In Paragraph 46 of the Supreme Court’s judgement on the issue, it is stated : “The Scottish Parliament takes its place under our constitutional arrangements as a self-standing democratically elected legislature. Its democratic mandate to make laws for the people of Scotland is beyond question. Acts that the Scottish Parliament enacts which are within its legislative competence enjoy, in that respect, the highest legal authority.  The United Kingdom Parliament  has vested in the Scottish Parliament the authority to make laws that are  within its devolved competence. It is nevertheless a body to which decision making powers have been delegated. And it does not enjoy the sovereignty of the Crown in Parliament that, as Lord Bingham said in  Jackson, para 9, is the bedrock of the British constitution. Sovereignty remains with the United Kingdom Parliament. The Scottish Parliament’s power to legislate is not unconstrained. It cannot make or unmake any law it wishes. Section 29(1) declares that an Act of the Scottish Parliament is not law so far as any provision of the Act is outside the legislative competence of the Parliament. Then there is the role which has been conferred upon this court by the statute, if called upon to do so, to judge whether or not Acts of the  Parliament are within its legislative competence:  see section 33(1) and paragraphs 32 and 33 of Schedule 6, as amended by section 40 and paragraphs 96 and 106 of  Schedule 9 to the constitutional Reform Act 2005. The question whether an Act of the Scottish Parliament is within the competence of the Scottish Parliament is also a devolution issue within the meaning of  paragraph 1(a) of Schedule  6 to the Scotland Act in respect of which proceedings such as this may be brought in the Scottish courts.”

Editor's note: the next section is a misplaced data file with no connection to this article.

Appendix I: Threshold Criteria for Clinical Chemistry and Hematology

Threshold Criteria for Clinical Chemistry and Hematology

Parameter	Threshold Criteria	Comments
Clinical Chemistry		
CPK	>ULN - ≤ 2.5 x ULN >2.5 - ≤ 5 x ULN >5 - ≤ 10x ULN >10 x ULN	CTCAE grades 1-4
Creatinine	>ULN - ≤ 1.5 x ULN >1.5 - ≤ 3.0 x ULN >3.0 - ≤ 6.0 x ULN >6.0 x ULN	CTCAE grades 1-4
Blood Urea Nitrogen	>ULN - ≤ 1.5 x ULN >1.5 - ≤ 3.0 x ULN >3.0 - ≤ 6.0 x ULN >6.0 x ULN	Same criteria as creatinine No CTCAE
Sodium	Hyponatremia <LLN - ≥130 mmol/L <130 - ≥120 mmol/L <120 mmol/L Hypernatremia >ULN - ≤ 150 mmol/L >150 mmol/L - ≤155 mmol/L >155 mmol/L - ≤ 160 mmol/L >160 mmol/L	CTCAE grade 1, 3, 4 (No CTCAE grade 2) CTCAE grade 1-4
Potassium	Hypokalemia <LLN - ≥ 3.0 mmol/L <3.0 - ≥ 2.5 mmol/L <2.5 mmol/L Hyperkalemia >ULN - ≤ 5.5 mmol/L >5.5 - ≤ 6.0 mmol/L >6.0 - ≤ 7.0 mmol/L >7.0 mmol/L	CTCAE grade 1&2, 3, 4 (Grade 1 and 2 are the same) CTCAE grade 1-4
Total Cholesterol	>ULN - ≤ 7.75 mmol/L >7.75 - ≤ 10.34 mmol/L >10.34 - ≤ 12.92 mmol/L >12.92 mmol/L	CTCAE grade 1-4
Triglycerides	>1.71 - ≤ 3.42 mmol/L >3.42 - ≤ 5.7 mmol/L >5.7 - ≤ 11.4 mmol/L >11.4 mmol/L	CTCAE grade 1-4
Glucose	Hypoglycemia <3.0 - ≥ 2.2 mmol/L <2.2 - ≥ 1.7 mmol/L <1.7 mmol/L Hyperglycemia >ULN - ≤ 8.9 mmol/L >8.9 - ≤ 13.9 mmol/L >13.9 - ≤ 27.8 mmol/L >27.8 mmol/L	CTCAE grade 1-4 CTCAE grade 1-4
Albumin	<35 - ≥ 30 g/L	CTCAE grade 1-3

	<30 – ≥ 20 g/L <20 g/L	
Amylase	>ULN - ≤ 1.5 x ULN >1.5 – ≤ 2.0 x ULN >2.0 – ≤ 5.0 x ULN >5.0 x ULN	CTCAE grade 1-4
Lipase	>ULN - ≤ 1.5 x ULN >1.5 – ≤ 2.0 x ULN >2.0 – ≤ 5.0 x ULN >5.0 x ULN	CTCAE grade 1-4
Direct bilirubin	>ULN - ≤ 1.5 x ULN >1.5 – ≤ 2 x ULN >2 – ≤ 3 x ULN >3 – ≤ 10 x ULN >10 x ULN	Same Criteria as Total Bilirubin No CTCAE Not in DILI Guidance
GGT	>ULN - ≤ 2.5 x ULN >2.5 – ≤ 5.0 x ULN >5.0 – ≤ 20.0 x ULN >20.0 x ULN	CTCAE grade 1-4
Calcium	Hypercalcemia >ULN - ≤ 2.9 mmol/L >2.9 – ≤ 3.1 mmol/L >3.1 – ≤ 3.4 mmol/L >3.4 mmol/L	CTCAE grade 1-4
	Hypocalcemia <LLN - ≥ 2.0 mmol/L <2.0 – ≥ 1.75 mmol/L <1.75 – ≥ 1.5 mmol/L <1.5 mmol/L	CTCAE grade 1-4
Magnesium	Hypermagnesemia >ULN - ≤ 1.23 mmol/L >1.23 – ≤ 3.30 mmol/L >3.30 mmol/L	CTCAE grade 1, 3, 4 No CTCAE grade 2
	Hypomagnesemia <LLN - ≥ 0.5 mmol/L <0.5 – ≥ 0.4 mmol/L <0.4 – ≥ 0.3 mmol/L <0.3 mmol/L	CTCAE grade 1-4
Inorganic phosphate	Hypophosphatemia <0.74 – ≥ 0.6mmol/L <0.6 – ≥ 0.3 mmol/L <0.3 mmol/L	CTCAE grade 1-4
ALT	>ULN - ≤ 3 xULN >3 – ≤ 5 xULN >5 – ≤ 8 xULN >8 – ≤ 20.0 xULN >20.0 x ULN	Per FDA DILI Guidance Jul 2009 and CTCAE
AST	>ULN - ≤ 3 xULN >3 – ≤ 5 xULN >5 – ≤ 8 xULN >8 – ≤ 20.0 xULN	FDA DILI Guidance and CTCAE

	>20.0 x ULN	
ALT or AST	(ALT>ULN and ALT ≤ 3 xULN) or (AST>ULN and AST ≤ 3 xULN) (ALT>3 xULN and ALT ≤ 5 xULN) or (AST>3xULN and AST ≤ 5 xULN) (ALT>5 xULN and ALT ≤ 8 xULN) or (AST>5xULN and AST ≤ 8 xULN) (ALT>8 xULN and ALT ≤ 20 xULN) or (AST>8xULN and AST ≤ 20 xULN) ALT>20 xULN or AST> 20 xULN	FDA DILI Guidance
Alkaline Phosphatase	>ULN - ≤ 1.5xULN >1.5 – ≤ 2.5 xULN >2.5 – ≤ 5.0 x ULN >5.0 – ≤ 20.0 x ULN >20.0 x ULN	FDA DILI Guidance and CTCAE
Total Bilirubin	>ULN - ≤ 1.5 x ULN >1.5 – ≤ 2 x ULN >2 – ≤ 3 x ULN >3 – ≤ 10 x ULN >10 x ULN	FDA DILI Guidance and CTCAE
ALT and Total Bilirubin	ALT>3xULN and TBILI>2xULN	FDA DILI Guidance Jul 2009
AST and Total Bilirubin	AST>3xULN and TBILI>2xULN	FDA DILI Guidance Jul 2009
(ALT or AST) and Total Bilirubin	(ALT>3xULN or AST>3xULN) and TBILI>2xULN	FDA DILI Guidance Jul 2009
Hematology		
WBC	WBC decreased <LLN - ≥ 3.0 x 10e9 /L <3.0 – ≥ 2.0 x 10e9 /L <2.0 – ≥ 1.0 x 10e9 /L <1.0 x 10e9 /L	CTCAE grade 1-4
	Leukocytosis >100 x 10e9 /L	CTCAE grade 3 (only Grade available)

Holyrood and the Scottish Government has been well & truly warned it would seem.